Syria in the Mirror: Discourse Analysis of the Media Definitions of the Syrian Conflict


  • Marisa Della Gatta Macquarie University


In the representation of the events in Syria since the uprising of 2011, the conflict has been given different appellatives by the media. From “Syrian long winter”, openly in contrast with the media-invented term “Arab Spring”, to “Syria’s holy war”, different definitions have been used. In this article, I apply Critical Discourse Analysis’s principles in analyzing the expressions used to define the Syrian crisis. I take into account news articles containing explicit definitions of the conflict (published by both Arab and English media outlets in 2011; before then the presence of foreign journalists in Syria was prohibited). I argue that the media’s use of language to report the situation in Syria represents a process of intentional creation of “confusion and disillusion”. By assuming the “reflective tool” about the relationship between the facts, the representation of them, and the impact on the audience, I further claim that the coverage of the Syrian situation influences and limits the understanding of them by increasing the perception of chaos.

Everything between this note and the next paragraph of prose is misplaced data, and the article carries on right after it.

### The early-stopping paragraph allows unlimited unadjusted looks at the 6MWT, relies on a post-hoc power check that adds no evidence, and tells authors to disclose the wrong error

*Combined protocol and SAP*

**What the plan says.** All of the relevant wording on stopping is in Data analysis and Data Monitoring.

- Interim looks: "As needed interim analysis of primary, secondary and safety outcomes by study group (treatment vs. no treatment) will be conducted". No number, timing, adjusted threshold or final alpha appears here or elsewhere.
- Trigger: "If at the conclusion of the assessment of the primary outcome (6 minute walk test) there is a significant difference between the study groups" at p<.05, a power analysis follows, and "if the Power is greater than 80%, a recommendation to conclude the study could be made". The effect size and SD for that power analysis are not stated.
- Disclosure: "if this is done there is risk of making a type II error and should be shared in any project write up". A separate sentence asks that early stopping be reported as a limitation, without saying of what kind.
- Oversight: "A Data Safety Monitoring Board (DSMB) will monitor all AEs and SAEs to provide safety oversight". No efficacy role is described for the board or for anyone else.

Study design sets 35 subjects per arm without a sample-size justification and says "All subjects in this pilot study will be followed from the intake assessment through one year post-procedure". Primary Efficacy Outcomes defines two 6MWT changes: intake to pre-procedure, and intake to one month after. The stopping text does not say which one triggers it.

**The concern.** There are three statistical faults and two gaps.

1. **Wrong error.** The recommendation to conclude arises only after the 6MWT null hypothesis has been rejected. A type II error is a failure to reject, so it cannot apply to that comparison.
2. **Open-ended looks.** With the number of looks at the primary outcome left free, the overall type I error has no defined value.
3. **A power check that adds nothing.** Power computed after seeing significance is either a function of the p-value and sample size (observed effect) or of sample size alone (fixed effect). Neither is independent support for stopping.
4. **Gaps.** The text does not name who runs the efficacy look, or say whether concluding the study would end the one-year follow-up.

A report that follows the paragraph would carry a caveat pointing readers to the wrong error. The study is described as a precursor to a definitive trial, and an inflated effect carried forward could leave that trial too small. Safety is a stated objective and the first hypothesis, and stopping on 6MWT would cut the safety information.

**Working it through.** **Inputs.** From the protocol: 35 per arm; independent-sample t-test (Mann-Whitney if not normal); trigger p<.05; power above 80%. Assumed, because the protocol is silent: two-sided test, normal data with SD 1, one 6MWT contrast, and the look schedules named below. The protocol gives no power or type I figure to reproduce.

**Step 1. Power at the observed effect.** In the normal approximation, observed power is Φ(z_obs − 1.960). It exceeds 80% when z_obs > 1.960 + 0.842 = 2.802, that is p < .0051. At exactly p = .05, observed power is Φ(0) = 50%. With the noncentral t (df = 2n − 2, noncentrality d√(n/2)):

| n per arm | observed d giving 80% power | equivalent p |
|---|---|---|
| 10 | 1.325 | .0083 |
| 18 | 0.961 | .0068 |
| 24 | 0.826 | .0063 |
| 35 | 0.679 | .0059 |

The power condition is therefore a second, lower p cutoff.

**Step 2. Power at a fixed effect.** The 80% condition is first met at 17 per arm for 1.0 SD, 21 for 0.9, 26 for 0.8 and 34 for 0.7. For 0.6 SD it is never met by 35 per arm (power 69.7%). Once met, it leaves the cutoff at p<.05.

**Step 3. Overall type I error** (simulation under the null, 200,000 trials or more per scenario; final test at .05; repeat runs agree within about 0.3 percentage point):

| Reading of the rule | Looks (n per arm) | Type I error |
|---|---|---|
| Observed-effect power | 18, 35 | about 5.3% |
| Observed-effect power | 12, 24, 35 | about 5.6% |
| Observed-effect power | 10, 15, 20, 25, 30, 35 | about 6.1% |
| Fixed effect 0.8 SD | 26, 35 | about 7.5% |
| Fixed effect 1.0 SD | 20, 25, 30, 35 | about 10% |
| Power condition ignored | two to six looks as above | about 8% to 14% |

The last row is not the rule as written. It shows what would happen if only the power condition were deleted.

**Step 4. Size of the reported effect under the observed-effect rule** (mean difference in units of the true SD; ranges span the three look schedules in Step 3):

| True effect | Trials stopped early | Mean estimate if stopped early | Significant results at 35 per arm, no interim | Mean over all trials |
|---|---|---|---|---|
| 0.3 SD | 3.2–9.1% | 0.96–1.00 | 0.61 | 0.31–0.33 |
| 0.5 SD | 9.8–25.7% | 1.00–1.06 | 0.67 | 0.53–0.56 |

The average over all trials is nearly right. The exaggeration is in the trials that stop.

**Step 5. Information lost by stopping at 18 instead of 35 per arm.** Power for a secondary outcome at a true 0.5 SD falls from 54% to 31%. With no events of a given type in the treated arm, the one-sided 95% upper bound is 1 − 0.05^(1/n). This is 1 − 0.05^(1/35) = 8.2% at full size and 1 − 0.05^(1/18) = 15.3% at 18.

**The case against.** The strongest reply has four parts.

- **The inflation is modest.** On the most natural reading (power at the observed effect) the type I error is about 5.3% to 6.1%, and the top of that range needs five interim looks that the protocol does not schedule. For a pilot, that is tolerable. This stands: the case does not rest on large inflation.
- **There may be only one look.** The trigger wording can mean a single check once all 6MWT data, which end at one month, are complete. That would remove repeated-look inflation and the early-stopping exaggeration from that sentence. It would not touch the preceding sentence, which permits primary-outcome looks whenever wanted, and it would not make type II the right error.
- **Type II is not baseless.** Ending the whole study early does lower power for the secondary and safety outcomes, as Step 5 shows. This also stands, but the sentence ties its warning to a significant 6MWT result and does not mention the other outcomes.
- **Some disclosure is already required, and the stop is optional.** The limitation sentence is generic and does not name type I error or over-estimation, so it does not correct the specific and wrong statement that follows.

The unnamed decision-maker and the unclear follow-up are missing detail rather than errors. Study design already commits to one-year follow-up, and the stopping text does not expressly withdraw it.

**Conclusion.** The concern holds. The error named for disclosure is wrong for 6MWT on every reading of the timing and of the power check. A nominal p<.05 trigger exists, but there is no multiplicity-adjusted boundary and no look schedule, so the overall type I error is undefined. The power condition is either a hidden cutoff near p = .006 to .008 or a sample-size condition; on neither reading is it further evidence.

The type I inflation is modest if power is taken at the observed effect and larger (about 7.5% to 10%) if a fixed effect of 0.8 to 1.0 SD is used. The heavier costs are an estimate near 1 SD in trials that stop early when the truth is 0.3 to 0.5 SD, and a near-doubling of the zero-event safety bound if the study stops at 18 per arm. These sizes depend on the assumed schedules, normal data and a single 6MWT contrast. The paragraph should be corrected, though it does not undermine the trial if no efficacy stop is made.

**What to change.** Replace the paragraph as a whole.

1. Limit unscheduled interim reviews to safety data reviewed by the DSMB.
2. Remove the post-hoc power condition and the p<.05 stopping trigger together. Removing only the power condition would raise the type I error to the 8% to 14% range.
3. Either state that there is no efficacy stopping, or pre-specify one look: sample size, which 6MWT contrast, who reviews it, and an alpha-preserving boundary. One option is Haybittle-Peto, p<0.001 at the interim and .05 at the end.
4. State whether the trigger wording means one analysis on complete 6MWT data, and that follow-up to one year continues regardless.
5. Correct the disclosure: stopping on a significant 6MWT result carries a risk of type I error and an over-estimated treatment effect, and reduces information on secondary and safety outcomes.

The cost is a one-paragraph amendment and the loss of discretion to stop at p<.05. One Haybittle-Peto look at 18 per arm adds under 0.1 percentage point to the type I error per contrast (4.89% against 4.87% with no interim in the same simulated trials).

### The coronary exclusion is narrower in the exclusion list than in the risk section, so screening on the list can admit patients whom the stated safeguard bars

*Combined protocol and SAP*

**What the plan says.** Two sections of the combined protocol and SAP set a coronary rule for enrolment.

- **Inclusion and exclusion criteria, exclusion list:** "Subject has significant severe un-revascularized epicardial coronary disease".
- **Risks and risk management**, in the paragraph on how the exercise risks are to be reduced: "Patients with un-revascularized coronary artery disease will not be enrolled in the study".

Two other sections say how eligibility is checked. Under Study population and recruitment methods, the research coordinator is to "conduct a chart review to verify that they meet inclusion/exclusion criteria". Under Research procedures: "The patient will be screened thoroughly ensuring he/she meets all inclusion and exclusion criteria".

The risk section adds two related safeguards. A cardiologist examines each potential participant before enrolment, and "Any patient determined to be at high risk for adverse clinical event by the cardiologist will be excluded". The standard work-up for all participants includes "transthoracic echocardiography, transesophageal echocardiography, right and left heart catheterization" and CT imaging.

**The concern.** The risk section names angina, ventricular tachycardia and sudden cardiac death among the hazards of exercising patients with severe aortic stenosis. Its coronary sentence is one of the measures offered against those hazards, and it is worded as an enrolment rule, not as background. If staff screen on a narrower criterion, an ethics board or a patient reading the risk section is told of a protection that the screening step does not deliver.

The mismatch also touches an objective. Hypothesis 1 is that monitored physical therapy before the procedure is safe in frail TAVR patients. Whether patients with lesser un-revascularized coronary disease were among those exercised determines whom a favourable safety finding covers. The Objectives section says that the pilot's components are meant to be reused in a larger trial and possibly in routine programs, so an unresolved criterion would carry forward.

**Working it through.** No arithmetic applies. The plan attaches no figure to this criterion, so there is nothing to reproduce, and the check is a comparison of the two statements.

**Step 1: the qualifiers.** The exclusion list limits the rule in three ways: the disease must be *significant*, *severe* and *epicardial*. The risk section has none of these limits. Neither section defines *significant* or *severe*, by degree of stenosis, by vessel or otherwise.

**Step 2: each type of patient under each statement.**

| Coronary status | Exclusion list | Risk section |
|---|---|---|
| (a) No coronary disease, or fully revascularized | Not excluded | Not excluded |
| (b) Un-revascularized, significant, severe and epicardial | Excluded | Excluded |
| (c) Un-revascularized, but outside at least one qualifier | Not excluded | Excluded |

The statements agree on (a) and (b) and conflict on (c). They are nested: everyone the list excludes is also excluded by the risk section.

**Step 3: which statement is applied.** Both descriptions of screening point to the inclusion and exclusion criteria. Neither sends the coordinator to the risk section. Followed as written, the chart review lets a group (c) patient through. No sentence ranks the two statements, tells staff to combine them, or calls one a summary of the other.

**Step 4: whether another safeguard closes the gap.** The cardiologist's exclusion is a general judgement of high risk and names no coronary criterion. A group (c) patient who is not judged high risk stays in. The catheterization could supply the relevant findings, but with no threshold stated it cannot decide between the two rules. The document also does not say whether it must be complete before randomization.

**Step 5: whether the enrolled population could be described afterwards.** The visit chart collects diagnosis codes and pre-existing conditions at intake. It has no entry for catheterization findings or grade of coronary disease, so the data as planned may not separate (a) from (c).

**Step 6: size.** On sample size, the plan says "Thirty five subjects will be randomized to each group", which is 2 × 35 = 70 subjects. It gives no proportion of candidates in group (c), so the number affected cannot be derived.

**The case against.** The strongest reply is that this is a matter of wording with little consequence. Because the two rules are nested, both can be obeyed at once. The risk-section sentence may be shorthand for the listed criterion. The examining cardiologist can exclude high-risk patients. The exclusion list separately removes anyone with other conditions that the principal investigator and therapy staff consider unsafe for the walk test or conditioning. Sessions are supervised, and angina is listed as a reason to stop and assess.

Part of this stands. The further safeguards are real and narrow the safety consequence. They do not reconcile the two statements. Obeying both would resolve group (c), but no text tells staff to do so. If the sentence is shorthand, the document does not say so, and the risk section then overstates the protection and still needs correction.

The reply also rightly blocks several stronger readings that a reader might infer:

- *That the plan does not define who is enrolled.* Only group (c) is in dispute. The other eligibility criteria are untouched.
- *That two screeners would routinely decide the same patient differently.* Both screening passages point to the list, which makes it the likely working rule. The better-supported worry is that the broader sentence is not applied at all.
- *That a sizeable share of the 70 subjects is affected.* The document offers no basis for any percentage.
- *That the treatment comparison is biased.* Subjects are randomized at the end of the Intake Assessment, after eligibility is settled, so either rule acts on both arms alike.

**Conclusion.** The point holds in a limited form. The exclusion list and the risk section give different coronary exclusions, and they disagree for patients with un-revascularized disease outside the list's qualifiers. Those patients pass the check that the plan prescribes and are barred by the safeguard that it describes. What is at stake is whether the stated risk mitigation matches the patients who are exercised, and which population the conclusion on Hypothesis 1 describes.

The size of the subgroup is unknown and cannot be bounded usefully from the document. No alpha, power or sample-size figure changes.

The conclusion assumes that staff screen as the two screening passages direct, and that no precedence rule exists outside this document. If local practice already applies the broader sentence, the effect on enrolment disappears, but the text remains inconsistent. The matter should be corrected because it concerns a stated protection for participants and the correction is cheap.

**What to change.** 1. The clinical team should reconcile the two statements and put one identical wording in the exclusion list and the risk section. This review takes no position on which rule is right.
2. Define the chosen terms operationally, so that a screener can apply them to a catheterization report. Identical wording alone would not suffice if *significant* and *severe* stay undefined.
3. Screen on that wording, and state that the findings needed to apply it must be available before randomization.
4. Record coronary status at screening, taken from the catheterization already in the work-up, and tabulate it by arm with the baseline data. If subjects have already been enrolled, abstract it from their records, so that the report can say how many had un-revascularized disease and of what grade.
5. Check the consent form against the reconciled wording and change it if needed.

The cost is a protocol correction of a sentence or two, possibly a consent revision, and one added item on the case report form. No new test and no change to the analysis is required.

Author Biography

Marisa Della Gatta, Macquarie University

(BA Hons Cultural and Media Studies; MA Research in International Cooperation – University of Bari, Italy). Marisa is a PhD Candidate of Macquarie University in the Department of Modern History, Politics and International Relations, Faculty of Arts. Her project is about identity and ethnic politics in Syria and Syrian diaspora.


How to Cite

Della Gatta, M. (2016). Syria in the Mirror: Discourse Analysis of the Media Definitions of the Syrian Conflict. Humanity, 27–44. Retrieved from